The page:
Are there times when educators might want to prohibit Google Glass?

The one Google Glass feature that draws so much media attention is its ability to record video unobtrusively. Many CME organizations have policies that prohibit recording, largely because of the fear that recorded information will be redistributed without the permission of a copyright holder.

But Glass also brings an opportunity for educators to embrace the recording and distribution of content—not by participants, but by the educators themselves as part of an effective content-marketing strategy. Video content is embraced by online learners and is a big positive for search engine optimization. Glass is a perfect tool to assist educators in creating meaningful and unique video content. (Content marketing is a multifaceted field. Here are in-depth content marketing resources if you want to learn more about it.)

The greater ethical and potentially legal reason why CME providers might prohibit Glass is to protect patient information. Increasingly, patient perspectives are being included in CME activities and educators are bound by an ethical obligation to keep this information confined to those within the room—unless patients have been told that their information will be recorded and broadcast. If you allow Glass, you should educate faculty to specifically announce when patient information is being discussed and request that all recording devices, including Glass, be turned off and put away.

“Do not fear technology. In settings where lectures happen, people won’t record if told not to do so,” says Rafael Grossmann, MD, FACS, attending surgeon at Eastern Maine Medical Center and the first surgeon to use Google Glass during a live surgical procedure. “A learner’s sense of professionalism extends from his or her practice into the learning environment.”

What are the positive uses of Google Glass in live educational settings?

There are also several advantages to allowing Glass use. For example, it can be hard for learners to see how instructors use equipment, such as new orthopedic or surgical devices, during demonstrations. However, instructors wearing Glass can stream live video to learners via tablets, projectors, or even the learner’s own Glass, enabling them to see the device demonstration from the instructor’s exact perspective.

For learners, Glass provides a real-time opportunity to augment the information they see in a live learning environment. For example, during a live CME course on aortic stenosis management, a Glass user could access a YouTube video of a stenotic aortic valve as a reminder of what a diseased heart looks like.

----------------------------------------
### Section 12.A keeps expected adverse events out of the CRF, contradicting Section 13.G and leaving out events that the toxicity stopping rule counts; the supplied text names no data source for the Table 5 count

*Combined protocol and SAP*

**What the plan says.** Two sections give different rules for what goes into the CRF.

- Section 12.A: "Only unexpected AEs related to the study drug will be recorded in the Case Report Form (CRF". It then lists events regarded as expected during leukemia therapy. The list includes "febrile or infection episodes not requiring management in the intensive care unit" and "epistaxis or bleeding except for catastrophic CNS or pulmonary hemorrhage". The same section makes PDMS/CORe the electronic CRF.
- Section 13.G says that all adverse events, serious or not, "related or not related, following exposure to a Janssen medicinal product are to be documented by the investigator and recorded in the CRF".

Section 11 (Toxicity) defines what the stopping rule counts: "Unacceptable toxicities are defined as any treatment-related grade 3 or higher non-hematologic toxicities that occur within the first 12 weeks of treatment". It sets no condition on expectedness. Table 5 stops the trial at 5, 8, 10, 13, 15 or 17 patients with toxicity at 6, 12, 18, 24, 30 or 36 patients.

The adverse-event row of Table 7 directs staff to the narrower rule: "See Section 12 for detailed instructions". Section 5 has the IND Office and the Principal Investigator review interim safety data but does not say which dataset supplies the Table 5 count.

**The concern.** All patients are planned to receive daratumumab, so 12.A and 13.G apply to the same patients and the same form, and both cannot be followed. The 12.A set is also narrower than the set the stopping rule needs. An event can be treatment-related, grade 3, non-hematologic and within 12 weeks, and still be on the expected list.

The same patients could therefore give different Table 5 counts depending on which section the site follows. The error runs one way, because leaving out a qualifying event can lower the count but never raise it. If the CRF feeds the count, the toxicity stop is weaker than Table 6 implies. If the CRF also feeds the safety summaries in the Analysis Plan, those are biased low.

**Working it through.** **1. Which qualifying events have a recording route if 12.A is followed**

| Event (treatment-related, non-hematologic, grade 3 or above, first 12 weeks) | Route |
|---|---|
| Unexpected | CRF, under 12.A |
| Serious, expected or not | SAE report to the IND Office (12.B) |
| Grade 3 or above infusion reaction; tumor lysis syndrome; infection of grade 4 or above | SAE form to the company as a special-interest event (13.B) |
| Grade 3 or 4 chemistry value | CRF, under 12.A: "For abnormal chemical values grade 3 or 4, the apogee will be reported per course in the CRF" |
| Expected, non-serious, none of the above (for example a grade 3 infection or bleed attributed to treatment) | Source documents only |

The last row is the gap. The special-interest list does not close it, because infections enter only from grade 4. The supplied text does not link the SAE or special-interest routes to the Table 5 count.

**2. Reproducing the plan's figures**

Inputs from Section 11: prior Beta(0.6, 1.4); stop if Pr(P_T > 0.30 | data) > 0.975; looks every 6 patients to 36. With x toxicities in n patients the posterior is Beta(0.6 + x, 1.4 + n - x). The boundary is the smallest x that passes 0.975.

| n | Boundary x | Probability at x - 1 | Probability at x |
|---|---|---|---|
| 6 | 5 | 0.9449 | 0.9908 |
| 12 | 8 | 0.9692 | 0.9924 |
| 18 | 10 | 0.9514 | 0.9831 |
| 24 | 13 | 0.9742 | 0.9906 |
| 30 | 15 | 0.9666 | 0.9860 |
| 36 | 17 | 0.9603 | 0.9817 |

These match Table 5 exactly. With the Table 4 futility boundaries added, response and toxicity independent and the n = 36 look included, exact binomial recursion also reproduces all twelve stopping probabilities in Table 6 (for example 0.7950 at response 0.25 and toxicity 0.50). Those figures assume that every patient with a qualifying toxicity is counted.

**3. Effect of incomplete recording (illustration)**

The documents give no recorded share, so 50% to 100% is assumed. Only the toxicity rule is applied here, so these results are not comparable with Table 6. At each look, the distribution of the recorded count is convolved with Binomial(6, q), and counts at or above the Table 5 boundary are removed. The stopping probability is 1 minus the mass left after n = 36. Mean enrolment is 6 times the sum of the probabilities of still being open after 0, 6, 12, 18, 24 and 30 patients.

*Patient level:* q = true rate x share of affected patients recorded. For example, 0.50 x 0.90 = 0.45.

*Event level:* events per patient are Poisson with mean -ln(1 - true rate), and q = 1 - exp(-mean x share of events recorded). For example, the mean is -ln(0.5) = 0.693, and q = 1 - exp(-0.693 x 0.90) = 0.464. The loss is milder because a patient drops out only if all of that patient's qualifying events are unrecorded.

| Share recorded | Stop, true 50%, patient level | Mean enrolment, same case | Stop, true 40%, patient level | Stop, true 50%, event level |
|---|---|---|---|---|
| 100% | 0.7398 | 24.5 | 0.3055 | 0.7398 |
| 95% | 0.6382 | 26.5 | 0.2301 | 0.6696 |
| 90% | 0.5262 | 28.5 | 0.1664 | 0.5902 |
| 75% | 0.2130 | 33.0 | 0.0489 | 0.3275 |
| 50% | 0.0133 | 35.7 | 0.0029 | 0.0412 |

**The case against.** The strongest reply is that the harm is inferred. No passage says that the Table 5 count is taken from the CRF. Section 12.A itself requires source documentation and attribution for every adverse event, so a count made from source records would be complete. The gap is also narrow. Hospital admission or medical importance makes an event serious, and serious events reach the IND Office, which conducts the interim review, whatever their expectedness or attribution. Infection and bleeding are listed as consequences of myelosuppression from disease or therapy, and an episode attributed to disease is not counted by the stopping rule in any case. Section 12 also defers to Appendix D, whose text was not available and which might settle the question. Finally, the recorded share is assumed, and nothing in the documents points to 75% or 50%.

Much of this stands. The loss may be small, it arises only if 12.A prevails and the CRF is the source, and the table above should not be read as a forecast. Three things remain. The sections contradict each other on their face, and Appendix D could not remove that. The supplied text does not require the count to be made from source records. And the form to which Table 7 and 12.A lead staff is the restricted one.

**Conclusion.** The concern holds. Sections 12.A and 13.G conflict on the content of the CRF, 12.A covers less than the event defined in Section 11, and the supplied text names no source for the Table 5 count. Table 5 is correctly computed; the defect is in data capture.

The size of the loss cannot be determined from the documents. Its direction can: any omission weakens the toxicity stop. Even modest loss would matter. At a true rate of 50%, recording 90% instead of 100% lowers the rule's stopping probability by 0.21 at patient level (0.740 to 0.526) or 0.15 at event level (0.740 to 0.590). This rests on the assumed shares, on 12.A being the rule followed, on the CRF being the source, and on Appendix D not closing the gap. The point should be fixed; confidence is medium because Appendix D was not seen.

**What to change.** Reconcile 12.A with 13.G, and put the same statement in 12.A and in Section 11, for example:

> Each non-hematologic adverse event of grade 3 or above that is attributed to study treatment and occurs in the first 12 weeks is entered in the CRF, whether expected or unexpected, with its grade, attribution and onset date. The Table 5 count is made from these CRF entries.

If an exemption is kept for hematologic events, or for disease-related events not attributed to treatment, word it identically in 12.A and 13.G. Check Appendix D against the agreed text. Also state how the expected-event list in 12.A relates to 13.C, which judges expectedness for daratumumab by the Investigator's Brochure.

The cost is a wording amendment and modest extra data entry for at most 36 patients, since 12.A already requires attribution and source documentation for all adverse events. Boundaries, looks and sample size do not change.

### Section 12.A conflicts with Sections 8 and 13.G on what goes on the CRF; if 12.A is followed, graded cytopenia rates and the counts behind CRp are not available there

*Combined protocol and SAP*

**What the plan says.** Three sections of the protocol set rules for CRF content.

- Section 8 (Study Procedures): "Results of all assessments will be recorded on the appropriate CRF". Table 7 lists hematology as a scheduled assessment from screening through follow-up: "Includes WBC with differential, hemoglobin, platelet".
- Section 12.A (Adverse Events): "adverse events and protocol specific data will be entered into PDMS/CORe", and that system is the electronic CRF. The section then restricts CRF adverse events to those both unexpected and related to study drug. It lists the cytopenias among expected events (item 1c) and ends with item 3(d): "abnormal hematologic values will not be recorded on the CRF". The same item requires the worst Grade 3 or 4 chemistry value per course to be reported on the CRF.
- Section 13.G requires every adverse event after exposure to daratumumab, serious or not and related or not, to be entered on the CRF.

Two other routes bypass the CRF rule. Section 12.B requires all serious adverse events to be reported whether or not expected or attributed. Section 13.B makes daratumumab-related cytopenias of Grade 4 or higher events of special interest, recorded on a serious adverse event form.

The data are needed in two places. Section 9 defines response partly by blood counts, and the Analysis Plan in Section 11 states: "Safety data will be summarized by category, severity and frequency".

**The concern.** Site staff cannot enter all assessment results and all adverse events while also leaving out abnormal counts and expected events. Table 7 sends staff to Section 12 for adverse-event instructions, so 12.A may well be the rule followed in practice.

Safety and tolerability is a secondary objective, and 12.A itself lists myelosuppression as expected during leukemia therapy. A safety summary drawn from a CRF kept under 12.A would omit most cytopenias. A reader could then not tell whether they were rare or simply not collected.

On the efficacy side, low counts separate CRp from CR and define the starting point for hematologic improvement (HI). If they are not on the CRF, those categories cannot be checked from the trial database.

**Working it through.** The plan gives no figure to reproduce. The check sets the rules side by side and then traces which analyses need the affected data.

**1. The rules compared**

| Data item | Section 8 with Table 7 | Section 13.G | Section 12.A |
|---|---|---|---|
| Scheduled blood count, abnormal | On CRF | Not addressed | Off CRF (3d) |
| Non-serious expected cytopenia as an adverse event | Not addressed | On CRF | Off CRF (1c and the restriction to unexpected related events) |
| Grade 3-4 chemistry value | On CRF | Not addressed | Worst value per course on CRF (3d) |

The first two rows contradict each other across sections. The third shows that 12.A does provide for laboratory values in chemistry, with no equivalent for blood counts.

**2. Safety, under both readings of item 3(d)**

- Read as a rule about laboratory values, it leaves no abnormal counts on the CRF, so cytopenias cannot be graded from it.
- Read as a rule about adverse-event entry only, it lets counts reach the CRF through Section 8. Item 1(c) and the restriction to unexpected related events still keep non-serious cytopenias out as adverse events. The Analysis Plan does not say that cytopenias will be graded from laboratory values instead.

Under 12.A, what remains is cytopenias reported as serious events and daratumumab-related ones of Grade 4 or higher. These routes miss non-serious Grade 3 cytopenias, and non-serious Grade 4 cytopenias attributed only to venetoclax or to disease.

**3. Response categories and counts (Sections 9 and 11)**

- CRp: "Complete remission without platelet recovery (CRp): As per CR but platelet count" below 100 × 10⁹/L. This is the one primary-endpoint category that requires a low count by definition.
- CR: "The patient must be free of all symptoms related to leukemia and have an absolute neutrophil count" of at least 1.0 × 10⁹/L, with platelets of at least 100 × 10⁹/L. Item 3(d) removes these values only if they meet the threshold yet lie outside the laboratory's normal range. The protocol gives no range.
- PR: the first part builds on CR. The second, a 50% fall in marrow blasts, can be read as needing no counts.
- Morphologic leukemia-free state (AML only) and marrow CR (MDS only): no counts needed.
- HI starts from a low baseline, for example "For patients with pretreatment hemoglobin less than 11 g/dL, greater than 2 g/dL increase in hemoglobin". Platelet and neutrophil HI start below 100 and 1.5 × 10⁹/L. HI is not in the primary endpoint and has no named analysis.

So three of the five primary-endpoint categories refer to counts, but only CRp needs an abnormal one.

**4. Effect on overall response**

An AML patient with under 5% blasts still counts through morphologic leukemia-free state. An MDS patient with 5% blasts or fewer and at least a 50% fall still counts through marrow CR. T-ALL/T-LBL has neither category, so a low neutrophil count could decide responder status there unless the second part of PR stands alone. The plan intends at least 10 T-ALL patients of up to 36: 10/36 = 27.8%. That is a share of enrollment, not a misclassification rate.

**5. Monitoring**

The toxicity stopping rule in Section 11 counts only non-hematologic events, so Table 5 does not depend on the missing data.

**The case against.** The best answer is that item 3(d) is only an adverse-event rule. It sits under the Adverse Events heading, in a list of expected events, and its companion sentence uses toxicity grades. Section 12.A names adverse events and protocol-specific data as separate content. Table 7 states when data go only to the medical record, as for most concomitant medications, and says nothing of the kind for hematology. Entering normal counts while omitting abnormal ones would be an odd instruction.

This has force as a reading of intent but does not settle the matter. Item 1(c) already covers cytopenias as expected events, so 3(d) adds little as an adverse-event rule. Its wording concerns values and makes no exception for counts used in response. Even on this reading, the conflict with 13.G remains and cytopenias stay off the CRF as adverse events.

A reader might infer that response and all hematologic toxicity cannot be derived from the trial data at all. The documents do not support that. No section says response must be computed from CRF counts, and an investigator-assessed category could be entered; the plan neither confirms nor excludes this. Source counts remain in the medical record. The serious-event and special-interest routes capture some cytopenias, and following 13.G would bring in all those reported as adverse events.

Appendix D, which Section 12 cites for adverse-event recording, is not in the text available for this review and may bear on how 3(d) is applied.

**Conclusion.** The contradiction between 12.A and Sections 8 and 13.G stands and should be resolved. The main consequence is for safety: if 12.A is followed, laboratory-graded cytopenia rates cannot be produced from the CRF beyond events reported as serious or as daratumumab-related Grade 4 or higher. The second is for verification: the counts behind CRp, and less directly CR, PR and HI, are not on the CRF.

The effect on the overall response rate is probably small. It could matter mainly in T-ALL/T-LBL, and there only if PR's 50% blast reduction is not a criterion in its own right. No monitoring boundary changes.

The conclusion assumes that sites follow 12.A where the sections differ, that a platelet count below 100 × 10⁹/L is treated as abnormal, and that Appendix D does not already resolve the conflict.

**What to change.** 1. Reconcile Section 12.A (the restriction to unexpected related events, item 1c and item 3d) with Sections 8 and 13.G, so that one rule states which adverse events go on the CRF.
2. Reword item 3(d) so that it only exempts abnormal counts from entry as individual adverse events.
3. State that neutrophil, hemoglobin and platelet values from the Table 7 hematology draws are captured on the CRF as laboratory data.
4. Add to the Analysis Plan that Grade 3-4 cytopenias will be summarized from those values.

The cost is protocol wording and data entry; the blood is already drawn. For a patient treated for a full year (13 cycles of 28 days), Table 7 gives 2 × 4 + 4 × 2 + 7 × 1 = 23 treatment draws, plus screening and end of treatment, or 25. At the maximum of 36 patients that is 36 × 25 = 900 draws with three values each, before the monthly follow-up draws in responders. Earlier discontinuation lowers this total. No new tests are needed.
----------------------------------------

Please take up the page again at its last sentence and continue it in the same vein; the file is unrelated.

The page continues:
This real-time augmentation is particularly common among Millennial learners who are adept at learning in multiple modalities simultaneously. Those who teach in live educational formats such as grand rounds increasingly see students searching on their laptops for additional information in real time during lectures. Glass is just another way to do this.

“For training in anatomy, for example, a classroom of students could be shown a firsthand review of a procedure,” says Arshya Vahabzadeh, MD, a clinical fellow in psychiatry at Harvard Medical School and resident psychiatrist at Massachusetts General Hospital and McLean Hospital, and one of the expert panelists for the Medtech Boston Google Glass Challenge. “There is also potential for the view to be augmented with Google Glass displaying a procedure in a step-by-step manner for the wearer.”

“Glass has the ability to profoundly improve medical education,” says Jennifer Joe, MD, founder and editor-in-chief at MedTech Boston, CEO at, and an emergency room physician in the Department of Veterans Affairs Boston Healthcare System. “This will be the first time we can view a surgery truly through a surgeon’s eyes creating an amazing learning experience like never before.”

How can Google Glass help my live education run smoother?

A significant challenge for conference organizers is keeping track of what is occurring in all geographic parts of an event. Glass provides a way for staff to share the view of wherever they are in an event venue—an especially useful feature for large CME conferences. The real-time perspective allows staff to shift resources, manage vendors, and resolve customer service issues more effectively.

Although many tools and apps for Glass still need development, it’s easy to imagine having a real-time heads-up display that shows the number of participants who check in, text messages from the AV team about equipment, Google Hangout messages from support staff that a speaker has not arrived, and streaming video from conference sessions to a conference operations center.

It’s also easy to imagine how Glass could enable a richer experience for learners and faculty alike. For example, international participants could do hands-free translation of signage and content. Presenters could access their notes and slides on Glass instead of looking at a screen, and could access questions from Google+ or a Google Hangout.

“You have many coders and developers using feedback from clinician Glass users like myself, and that combination is pretty explosive and will lead to some amazing things,” Grossmann says.